Out Of Africa

OLEMISSSPORTSDOTCOM
Mai El Kamash

OLEMISSSPORTSDOTCOM
Mai El Kamash
OLEMISSSPORTSDOTCOM

April 2, 2013

By Britni Riley
Ole Miss Athletics Media Relations Intern

Most college student-athletes have seen the campus and the town before deciding to join that particular program.  They take official visits.   It’s harder to do that when you live half way across the world. For women’s tennis freshman Mai El Kamash, born and raised in Cairo, Egypt, a visit from head coach Mark Beyers convinced her this was the place she wanted to continue her tennis career and get an education.

“Coach came to see me back in the fall and talked a lot about the school and the town.  Even though I didn’t come for an official visit here, I had a feeling that it was a nice place, kind of small and quiet,” Kamash said.

Kamash has had no problem adjusting to American culture and school in Mississippi.  She is no stranger to being far from home.  Kamash played on the world junior circuit for years, and in that time, traveled to several countries.

An accomplished junior player, Kamash played in the French Open and Wimbledon Junior Championships and last year represented Egypt in the Federation Cup.  She was also the runner-up in the African Women’s Cup of Nations, and won the Arabian Junior Championships in 2011.

The tennis prodigy had her choice of American universities to attend after reaching a career-high ITF Junior World ranking of No. 63 but chose Ole Miss.

The transition for Kamash from Cairo to Oxford has been easier than she thought it would be.

“At first I was terrified to be living away from my family and not being able to see my friends for a long time, but as soon as you come here and start classes and matches you just kind of forget about all of that,” she said.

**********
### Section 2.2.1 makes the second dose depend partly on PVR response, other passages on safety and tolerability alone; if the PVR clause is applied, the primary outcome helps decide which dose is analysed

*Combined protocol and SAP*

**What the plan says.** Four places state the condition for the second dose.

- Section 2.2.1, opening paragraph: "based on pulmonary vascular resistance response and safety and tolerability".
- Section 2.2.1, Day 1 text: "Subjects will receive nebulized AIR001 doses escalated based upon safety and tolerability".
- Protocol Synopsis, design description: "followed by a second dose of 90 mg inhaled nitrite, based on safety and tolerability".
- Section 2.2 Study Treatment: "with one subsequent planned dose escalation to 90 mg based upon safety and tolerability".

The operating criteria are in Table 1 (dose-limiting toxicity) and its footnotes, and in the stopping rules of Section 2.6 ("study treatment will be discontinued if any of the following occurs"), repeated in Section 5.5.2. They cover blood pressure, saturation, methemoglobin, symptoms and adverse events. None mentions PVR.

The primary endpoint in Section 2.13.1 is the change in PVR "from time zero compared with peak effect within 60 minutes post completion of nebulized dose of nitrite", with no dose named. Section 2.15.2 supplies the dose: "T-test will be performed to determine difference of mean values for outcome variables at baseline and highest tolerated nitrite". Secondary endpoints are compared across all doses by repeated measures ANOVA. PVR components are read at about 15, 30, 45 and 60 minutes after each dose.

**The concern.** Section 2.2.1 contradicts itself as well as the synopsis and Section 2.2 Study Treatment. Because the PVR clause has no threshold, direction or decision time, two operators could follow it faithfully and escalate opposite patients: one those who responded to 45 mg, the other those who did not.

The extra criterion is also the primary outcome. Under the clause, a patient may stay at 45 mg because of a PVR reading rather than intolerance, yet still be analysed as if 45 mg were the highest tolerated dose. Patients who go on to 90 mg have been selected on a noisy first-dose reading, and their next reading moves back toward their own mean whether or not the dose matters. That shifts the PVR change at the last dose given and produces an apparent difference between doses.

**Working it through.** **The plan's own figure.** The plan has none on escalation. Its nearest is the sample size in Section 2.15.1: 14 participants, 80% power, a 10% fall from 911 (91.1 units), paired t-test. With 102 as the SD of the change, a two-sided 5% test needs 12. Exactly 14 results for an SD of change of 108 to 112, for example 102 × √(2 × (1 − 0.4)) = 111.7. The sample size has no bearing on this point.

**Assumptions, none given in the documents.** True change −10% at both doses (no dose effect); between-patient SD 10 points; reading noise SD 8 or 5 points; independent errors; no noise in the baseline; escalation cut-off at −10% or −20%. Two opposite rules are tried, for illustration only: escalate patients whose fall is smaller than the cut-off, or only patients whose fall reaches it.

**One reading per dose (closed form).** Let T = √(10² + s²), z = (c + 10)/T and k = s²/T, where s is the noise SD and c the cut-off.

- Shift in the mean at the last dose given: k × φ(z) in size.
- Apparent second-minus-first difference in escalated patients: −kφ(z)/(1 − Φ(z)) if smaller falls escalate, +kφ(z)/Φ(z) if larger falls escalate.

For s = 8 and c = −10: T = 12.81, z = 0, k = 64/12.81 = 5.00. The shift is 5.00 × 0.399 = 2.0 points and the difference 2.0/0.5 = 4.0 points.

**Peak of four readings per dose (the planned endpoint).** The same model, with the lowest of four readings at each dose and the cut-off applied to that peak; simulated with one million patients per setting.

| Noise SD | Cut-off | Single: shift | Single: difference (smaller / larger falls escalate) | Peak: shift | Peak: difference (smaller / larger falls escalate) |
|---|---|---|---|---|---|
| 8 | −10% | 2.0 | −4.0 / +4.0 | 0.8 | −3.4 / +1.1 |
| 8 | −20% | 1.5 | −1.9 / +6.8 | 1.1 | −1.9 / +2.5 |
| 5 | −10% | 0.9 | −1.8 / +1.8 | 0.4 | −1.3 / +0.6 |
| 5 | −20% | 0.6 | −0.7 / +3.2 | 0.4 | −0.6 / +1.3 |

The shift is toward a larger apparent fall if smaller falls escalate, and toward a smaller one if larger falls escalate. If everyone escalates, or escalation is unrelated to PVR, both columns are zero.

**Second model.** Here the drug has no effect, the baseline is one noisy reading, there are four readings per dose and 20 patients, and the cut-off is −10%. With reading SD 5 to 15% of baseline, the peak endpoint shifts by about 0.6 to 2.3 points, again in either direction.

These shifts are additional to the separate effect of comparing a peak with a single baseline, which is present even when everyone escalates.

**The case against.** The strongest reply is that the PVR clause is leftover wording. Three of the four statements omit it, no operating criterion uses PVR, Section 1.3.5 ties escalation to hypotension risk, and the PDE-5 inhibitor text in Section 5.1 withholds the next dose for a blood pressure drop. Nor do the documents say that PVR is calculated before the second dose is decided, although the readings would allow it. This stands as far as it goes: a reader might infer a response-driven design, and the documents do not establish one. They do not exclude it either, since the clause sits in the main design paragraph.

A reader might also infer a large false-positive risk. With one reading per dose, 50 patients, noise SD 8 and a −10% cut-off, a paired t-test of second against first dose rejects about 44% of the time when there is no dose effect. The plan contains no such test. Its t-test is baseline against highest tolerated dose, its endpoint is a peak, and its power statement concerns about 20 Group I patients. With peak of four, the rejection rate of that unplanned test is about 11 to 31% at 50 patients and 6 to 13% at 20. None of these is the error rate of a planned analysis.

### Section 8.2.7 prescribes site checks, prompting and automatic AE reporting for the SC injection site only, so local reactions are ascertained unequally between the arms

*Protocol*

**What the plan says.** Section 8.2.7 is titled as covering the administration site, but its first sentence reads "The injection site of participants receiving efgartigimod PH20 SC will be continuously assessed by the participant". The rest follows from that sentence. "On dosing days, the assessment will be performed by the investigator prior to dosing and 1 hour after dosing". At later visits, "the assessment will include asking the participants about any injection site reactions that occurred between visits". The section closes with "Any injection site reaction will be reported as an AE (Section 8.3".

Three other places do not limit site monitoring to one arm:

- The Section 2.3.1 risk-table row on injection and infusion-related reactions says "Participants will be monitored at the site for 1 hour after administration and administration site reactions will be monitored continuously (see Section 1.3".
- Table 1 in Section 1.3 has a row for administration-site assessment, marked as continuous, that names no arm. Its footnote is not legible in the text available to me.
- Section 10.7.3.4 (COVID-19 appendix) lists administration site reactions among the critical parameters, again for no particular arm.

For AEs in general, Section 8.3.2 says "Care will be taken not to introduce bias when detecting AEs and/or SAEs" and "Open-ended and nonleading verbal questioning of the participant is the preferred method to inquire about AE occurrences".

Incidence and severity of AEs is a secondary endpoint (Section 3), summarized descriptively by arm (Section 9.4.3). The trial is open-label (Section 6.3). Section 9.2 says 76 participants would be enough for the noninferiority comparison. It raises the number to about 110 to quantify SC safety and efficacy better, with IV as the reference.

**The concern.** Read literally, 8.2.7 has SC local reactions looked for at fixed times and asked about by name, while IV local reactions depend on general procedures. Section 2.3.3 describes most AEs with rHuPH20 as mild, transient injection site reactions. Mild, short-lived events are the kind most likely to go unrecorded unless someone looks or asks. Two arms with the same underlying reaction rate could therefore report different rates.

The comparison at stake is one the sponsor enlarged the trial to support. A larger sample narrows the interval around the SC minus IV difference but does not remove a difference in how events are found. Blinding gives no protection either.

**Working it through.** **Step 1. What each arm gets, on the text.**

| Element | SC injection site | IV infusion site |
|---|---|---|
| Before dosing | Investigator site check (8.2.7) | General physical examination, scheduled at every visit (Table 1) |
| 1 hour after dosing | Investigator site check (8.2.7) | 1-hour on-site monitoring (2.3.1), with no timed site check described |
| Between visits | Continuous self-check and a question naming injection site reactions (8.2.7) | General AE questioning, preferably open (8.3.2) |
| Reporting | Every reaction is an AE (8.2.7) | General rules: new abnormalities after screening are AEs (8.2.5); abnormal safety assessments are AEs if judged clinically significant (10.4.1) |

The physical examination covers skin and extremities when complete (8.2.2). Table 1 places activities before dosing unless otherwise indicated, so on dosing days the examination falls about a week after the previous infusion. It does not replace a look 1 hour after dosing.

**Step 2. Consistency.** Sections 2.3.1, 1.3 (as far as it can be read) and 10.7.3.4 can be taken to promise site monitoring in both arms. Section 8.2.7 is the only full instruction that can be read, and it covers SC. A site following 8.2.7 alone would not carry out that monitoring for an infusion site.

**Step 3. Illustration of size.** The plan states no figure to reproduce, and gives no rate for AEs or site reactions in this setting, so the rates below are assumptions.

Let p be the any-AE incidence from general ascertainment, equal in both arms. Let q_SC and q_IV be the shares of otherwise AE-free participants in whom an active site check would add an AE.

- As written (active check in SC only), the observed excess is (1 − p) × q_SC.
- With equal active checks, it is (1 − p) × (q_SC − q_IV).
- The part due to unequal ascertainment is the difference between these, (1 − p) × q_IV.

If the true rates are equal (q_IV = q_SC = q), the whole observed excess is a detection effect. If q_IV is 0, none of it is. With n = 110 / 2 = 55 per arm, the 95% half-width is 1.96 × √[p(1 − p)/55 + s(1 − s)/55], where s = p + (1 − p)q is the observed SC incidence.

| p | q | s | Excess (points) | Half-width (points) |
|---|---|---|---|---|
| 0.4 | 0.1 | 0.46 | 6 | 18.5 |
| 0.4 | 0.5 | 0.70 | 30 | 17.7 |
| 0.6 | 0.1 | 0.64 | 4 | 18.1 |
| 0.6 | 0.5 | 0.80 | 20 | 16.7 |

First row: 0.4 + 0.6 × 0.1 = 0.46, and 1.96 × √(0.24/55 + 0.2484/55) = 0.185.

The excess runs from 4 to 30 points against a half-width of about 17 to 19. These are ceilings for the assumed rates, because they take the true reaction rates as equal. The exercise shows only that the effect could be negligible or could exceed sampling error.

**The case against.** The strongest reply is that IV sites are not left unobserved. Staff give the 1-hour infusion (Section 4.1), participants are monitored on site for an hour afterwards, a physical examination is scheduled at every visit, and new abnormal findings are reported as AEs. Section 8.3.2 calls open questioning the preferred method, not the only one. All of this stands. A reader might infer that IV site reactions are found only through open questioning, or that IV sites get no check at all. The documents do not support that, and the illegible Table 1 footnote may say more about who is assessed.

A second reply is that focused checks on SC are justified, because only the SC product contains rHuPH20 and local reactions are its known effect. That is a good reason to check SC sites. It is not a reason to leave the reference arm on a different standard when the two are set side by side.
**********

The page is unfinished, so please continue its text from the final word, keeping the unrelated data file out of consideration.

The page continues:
The engineering major stays busy in the classroom and on the courts. Since her debut in January, the freshman has played in the top half of the lineup in every match.  She is 5-4 in the SEC and helped the Rebels defeat then No. 38 Kentucky and No. 13 Vanderbilt on the road.  She has won five of her last six in the SEC.

Kamash says one of the things she loves most about playing tennis in college is the support she gets from teammates and fans.

“It’s nice to be supported by all of your teammates,” Kamash said. “If you lose, you have someone besides you to lift you up, and you don’t get that in the juniors.”

The Rebels are currently ranked No. 37 nationally and improved to 10-9 overall with five wins last week, in which El Kamash went 4-0 in singles and doubles.  It’s been an up and down year for the team, which features no seniors and two freshmen and three sophomores in the lineup.

“We had a rough start at first, but we are starting to do better,” Kamash said. “I think we are going to continue to get better.  We have a lot of freshmen who don’t have a lot of experience, but we fight hard in all of our matches.”

The next stop for El Kamash and her teammates is Gainesville, Fla., Friday to face No. 2 Florida followed by a match at No. 31 South Carolina Sunday.
    

    
    

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